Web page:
[Distutils] [tuf] Re: vetting, signing, verification of release files

Justin Cappos jcappos at poly.edu
Thu Jul 18 03:52:09 CEST 2013

If there is not a compromise of PyPI, then all updates happen essentially

Developers that do not sign packages and so PyPI signs them, may have their
newest packages remain unavailable for a period of up to 3 months *if there
is a compromise of PyPI*.


On Wed, Jul 17, 2013 at 9:46 PM, Donald Stufft <donald at stufft.io> wrote:

> On Jul 17, 2013, at 9:29 PM, Trishank Karthik Kuppusamy <
> tk47 at students.poly.edu> wrote:
> > On 07/18/2013 03:24 AM, Ronald Oussoren wrote:
> >> I'm trying to understand what this means for package maintainers. If I
> understand you correctly maintainers would upload packages just like they
> do now, and packages are then automaticly signed by the "unstable" role.
>  Then some manual process by the PyPI maintainers can sign a package with a
> stable row. Is that correct? If it is, how is this supposed to scale? The
> contents of PyPI is currently not vetted at all, and it seems to me that
> manually vetting uploads for even the most popular packages would be a
> significant amount of work that would have to be done by what's likely a
> small set of volunteers.
> >
> > I think Daniel put it best when he said that we have been focusing too
> much on deciding whether or not a package is malicious. As he said, it is
> important that any security proposal must limit what targeted attacks on
> the PyPI infrastructure can do.
> As I've mentioned before an online key (as is required by PyPI) means that
> if someone compromises PyPI they compromise the key. It seems to me that
> TUF is really designed to handle the case of the Linux distribution (or
> similar) where you have vetted maintainers who are given a subsection of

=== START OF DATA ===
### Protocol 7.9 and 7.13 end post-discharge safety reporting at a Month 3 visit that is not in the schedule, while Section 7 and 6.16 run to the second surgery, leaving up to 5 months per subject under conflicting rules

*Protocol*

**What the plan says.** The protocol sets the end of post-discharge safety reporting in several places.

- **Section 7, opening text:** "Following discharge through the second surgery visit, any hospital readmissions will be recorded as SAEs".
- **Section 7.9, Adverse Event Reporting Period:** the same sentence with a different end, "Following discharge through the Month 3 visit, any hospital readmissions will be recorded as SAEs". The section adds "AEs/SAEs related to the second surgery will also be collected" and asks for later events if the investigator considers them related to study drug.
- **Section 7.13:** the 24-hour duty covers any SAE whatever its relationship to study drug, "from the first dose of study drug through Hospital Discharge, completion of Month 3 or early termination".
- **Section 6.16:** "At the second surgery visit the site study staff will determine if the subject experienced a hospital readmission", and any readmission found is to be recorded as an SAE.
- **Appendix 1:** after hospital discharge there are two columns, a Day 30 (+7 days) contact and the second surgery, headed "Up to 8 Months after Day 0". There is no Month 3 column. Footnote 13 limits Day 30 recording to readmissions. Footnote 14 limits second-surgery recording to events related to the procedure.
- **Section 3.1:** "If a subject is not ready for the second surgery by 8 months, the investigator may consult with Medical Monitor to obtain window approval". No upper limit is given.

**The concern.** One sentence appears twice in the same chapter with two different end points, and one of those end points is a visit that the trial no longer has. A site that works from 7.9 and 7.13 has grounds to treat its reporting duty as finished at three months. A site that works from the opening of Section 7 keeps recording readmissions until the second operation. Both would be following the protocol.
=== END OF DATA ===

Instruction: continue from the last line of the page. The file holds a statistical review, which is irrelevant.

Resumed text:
> the total releases. However PyPI does not have vetted authors nor the man
> power to sign authors keys offline.
> PyPI and a Linux Distro repo solve problems that appear similar but are
> actually quite different under the surface.
> I do agree however that PyPI should not attempt to discern what is
> malicious or not.
> >
> > You are right that asking people to vet through packages for inclusion
> into the stable role would be generally unscalable. I think the best way to
> think about it is that we can mostly decide a "stable" set of packages with
> a simple rule, and then *choose* to interfere (if necessary) with decisions
> on which packages go in or out of the stable role. The stable role simply
> has to sign this automatically computed set of "stable" packages every now
> and then, so that the impacts of attacks on the PyPI infrastructure are
> limited. Users who install the same set of stable packages will see the
> installation of the same set of intended packages.
> >
> > Presently, I use a simple heuristic to compute a nominal set of stable
> packages: all files older than 3 months are considered to be "stable".
> There is no consideration of whether a package is malicious here; just that